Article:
Philadelphia Lazaretto, Tinicum Township, Penn.
Lazarettos are quarantine stations designed to protect ports from seafaring pathogens. An arriving captain would issue a declaration concerning the ship’s origin and trajectory, and the health conditions of those on board. Port representatives would sail by dinghy to receive it, then direct passengers of suspect ships to purgatories where they would be quarantined.
A tiny island in the Venetian Lagoon in Italy, Santa Maria di Nazareth, is the site of one of the first lazarettos. Beginning in 1423, plague sufferers were sent there to spend 40 days away from society. That time was known as “quaranta,” the source of the word “quarantine.”
Dr. Stevens Crawshaw calls these Renaissance institutions “hospitals with a blended function,” providing “medical and spiritual treatment and care.”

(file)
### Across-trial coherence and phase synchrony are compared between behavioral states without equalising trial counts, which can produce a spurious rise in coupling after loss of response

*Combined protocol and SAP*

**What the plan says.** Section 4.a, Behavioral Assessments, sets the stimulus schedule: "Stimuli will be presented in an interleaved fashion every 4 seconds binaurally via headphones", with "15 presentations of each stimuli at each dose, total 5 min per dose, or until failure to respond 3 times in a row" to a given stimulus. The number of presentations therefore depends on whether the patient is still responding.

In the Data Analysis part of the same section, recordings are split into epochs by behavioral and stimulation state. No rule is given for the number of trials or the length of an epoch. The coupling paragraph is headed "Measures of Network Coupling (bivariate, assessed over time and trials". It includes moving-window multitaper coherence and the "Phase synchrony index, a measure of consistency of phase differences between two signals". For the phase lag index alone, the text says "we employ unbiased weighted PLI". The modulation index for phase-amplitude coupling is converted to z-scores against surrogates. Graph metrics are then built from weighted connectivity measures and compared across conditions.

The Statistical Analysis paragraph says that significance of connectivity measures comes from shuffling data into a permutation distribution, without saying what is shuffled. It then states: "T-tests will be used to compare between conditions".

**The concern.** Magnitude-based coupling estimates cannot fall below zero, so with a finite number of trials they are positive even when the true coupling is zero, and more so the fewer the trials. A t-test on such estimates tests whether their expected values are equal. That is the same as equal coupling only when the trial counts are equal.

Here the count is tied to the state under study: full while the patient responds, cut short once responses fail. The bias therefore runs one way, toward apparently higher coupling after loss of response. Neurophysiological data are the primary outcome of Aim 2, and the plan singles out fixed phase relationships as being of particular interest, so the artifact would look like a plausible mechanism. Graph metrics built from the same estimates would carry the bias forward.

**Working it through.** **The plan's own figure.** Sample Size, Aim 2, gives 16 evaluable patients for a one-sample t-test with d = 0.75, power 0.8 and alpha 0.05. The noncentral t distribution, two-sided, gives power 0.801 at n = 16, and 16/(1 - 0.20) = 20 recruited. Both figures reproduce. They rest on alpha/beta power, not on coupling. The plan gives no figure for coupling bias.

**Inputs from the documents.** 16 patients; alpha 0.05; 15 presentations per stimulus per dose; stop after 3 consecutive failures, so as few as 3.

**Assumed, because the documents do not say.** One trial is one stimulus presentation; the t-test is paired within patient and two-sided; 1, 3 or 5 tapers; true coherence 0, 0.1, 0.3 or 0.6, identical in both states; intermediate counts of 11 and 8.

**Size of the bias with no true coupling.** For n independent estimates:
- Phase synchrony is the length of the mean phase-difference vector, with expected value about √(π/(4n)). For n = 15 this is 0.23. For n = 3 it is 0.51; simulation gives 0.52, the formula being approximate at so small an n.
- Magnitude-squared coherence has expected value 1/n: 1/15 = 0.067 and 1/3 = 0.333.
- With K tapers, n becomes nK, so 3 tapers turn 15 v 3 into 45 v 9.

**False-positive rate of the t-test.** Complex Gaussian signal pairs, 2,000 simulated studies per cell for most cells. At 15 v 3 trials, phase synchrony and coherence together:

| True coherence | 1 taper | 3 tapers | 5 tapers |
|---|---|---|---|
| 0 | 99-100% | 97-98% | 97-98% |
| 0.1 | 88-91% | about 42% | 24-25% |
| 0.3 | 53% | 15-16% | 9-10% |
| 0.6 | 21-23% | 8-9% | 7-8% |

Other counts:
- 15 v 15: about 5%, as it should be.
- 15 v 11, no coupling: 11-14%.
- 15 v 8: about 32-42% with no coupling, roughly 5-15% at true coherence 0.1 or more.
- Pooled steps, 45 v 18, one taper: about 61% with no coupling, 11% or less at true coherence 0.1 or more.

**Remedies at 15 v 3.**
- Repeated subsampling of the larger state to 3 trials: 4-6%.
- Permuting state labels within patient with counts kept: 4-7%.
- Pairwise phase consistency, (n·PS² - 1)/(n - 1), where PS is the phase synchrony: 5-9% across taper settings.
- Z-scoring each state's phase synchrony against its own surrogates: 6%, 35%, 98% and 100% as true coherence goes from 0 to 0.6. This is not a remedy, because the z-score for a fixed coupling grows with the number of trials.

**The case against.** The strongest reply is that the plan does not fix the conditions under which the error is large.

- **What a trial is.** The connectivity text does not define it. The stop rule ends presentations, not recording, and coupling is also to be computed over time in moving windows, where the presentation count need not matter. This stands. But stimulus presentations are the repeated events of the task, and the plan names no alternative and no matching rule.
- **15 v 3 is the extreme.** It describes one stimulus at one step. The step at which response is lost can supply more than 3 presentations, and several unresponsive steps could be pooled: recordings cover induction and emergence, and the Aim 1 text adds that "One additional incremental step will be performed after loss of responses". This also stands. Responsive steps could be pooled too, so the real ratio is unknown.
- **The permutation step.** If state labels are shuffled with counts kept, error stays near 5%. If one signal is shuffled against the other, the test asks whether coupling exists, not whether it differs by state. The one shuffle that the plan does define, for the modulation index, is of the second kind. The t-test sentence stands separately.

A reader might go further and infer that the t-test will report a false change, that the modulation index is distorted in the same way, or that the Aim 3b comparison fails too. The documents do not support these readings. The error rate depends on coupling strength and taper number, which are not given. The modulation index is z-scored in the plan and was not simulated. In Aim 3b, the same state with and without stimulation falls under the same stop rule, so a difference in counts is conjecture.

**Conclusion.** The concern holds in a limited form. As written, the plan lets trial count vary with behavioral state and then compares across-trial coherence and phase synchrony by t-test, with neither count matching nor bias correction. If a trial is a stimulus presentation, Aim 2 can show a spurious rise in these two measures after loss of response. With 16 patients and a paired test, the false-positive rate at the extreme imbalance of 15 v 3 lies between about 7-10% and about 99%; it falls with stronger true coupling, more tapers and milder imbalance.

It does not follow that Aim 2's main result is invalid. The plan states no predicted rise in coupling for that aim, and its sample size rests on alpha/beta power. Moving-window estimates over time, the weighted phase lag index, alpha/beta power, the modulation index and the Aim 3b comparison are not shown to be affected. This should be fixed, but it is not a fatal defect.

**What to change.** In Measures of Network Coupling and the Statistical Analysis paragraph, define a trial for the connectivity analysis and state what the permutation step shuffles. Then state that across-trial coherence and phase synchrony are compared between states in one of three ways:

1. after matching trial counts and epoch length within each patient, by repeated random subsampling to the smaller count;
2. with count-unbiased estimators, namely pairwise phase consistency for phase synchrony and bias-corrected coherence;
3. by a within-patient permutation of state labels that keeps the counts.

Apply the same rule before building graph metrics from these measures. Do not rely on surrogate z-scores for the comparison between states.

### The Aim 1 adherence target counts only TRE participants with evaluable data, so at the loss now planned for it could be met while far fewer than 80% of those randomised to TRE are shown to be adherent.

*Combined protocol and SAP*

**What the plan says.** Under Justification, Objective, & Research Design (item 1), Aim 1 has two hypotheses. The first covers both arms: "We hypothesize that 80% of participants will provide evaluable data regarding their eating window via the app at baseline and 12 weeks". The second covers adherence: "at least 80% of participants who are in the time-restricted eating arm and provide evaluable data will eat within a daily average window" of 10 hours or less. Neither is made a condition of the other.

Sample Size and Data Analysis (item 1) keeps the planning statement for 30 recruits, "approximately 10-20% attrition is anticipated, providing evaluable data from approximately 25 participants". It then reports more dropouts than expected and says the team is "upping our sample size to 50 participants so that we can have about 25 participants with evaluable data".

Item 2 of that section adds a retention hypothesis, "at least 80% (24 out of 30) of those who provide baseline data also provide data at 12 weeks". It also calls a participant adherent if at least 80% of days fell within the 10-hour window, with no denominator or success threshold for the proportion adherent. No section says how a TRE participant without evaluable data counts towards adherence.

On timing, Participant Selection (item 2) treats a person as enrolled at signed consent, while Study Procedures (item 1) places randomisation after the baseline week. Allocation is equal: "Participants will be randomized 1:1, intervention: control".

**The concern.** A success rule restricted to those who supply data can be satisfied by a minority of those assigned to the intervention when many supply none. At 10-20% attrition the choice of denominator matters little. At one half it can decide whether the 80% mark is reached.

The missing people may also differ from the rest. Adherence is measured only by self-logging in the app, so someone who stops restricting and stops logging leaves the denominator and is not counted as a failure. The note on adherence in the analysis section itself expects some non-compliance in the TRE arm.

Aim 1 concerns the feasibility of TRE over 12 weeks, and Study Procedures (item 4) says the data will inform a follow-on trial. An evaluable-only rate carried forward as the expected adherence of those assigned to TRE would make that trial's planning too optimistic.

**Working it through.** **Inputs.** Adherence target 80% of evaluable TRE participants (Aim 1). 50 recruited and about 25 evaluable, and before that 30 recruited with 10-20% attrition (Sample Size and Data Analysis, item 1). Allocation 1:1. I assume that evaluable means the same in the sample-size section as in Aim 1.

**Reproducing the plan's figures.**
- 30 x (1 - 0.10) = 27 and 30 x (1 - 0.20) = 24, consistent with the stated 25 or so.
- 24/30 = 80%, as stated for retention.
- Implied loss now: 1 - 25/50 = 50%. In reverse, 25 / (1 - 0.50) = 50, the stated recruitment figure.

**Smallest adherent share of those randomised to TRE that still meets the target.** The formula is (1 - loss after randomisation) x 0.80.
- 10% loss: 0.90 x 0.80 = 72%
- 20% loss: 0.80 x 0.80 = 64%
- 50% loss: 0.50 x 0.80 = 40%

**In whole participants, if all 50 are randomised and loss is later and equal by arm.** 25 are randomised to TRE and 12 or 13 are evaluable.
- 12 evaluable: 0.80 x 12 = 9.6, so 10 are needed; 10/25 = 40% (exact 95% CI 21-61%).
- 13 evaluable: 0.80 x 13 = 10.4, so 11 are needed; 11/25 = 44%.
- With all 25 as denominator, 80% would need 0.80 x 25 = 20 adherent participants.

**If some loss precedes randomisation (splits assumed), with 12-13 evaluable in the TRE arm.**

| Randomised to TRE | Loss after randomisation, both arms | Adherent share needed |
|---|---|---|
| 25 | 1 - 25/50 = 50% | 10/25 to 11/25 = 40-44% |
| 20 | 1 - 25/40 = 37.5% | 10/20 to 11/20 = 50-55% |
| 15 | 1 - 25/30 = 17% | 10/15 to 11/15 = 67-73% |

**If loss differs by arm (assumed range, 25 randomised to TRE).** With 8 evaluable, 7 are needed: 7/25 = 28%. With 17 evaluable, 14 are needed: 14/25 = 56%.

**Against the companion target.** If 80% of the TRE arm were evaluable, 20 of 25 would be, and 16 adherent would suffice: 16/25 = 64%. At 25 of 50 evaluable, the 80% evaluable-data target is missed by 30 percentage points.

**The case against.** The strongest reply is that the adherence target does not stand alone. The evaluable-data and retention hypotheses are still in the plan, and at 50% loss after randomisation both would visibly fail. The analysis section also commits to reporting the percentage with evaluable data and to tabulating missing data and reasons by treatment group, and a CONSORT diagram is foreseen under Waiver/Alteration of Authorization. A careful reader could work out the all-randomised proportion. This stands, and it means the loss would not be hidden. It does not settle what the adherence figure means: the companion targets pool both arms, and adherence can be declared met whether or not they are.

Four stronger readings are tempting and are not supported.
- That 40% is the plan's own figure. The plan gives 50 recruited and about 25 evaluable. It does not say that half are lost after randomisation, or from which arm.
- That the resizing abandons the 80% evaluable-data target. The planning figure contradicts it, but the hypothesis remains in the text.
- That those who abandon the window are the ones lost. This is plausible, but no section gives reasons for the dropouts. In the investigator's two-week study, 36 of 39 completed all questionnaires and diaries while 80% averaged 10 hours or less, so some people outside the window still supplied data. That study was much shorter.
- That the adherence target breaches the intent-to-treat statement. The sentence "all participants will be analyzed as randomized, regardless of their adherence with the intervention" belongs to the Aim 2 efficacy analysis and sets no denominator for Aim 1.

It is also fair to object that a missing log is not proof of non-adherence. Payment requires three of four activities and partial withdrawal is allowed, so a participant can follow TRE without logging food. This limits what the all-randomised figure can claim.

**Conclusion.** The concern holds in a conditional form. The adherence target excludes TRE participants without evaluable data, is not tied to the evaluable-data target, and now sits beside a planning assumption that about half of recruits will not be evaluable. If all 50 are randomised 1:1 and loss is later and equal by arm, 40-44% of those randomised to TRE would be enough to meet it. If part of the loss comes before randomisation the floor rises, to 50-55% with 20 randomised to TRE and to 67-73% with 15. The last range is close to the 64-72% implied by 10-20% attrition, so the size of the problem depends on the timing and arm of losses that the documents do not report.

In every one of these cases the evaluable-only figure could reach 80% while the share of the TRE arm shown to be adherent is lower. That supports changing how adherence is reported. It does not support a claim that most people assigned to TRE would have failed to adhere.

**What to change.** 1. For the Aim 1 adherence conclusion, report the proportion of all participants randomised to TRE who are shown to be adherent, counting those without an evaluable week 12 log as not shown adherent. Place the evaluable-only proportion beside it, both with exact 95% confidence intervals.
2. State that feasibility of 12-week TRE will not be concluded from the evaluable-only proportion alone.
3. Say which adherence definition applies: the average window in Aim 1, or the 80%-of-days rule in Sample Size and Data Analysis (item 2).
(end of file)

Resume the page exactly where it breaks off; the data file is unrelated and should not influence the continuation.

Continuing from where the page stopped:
In the Philadelphia area, a gracious lazaretto in the Georgian style was inaugurated beside the Delaware River six years after an outburst of yellow fever in 1793 claimed the life of one in 10 residents. It now houses the offices of Tinicum Township.
It is one of the few surviving lazarettos in the United States. Another is the Columbia River Quarantine Station in Astoria, Ore. New York City’s quarantine station, built to house smallpox sufferers in the 1730s, was eventually destroyed. Its former location is now crowned by the Statue of Liberty.
La Grande Chaloupe, Réunion Island
Slavery was abolished in France in the spring of 1848, but the news took nine months to reach the colony of Réunion. Soon afterward, voluntary migrants arrived to replace slave labor.